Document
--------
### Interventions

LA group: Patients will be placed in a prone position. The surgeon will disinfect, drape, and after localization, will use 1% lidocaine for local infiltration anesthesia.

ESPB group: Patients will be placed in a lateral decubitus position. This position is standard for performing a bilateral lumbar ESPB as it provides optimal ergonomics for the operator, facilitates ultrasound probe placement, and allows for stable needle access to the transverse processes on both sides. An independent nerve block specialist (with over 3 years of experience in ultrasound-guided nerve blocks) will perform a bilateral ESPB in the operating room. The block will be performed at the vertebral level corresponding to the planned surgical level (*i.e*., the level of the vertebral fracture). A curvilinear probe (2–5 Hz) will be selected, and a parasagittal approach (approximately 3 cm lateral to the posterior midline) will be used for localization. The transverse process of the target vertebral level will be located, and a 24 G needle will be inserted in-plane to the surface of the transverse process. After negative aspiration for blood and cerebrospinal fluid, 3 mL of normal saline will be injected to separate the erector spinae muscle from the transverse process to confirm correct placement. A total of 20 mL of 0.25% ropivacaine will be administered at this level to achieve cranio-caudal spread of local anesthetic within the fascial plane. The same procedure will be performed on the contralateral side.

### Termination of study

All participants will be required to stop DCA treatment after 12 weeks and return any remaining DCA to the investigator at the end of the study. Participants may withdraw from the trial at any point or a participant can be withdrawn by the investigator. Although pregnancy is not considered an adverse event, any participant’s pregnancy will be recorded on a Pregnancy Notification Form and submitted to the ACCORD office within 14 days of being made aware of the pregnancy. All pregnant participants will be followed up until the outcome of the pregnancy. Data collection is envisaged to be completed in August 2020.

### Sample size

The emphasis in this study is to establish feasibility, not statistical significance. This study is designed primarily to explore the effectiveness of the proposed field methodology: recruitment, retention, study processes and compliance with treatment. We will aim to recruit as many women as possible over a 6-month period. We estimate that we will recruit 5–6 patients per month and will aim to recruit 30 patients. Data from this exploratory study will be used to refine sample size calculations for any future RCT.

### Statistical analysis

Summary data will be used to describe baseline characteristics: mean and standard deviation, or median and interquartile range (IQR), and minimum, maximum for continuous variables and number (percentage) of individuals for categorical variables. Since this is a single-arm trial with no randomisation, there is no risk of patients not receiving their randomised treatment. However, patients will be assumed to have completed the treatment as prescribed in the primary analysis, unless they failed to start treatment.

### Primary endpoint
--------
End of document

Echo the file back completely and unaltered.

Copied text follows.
### Interventions

LA group: Patients will be placed in a prone position. The surgeon will disinfect, drape, and after localization, will use 1% lidocaine for local infiltration anesthesia.

ESPB group: Patients will be placed in a lateral decubitus position. This position is standard for performing a bilateral lumbar ESPB as it provides optimal ergonomics for the operator, facilitates ultrasound probe placement, and allows for stable needle access to the transverse processes on both sides. An independent nerve block specialist (with over 3 years of experience in ultrasound-guided nerve blocks) will perform a bilateral ESPB in the operating room. The block will be performed at the vertebral level corresponding to the planned surgical level (*i.e*., the level of the vertebral fracture). A curvilinear probe (2–5 Hz) will be selected, and a parasagittal approach (approximately 3 cm lateral to the posterior midline) will be used for localization. The transverse process of the target vertebral level will be located, and a 24 G needle will be inserted in-plane to the surface of the transverse process. After negative aspiration for blood and cerebrospinal fluid, 3 mL of normal saline will be injected to separate the erector spinae muscle from the transverse process to confirm correct placement. A total of 20 mL of 0.25% ropivacaine will be administered at this level to achieve cranio-caudal spread of local anesthetic within the fascial plane. The same procedure will be performed on the contralateral side.

### Termination of study

All participants will be required to stop DCA treatment after 12 weeks and return any remaining DCA to the investigator at the end of the study. Participants may withdraw from the trial at any point or a participant can be withdrawn by the investigator. Although pregnancy is not considered an adverse event, any participant’s pregnancy will be recorded on a Pregnancy Notification Form and submitted to the ACCORD office within 14 days of being made aware of the pregnancy. All pregnant participants will be followed up until the outcome of the pregnancy. Data collection is envisaged to be completed in August 2020.

### Sample size

The emphasis in this study is to establish feasibility, not statistical significance. This study is designed primarily to explore the effectiveness of the proposed field methodology: recruitment, retention, study processes and compliance with treatment. We will aim to recruit as many women as possible over a 6-month period. We estimate that we will recruit 5–6 patients per month and will aim to recruit 30 patients. Data from this exploratory study will be used to refine sample size calculations for any future RCT.

### Statistical analysis

Summary data will be used to describe baseline characteristics: mean and standard deviation, or median and interquartile range (IQR), and minimum, maximum for continuous variables and number (percentage) of individuals for categorical variables. Since this is a single-arm trial with no randomisation, there is no risk of patients not receiving their randomised treatment. However, patients will be assumed to have completed the treatment as prescribed in the primary analysis, unless they failed to start treatment.

### Primary endpoint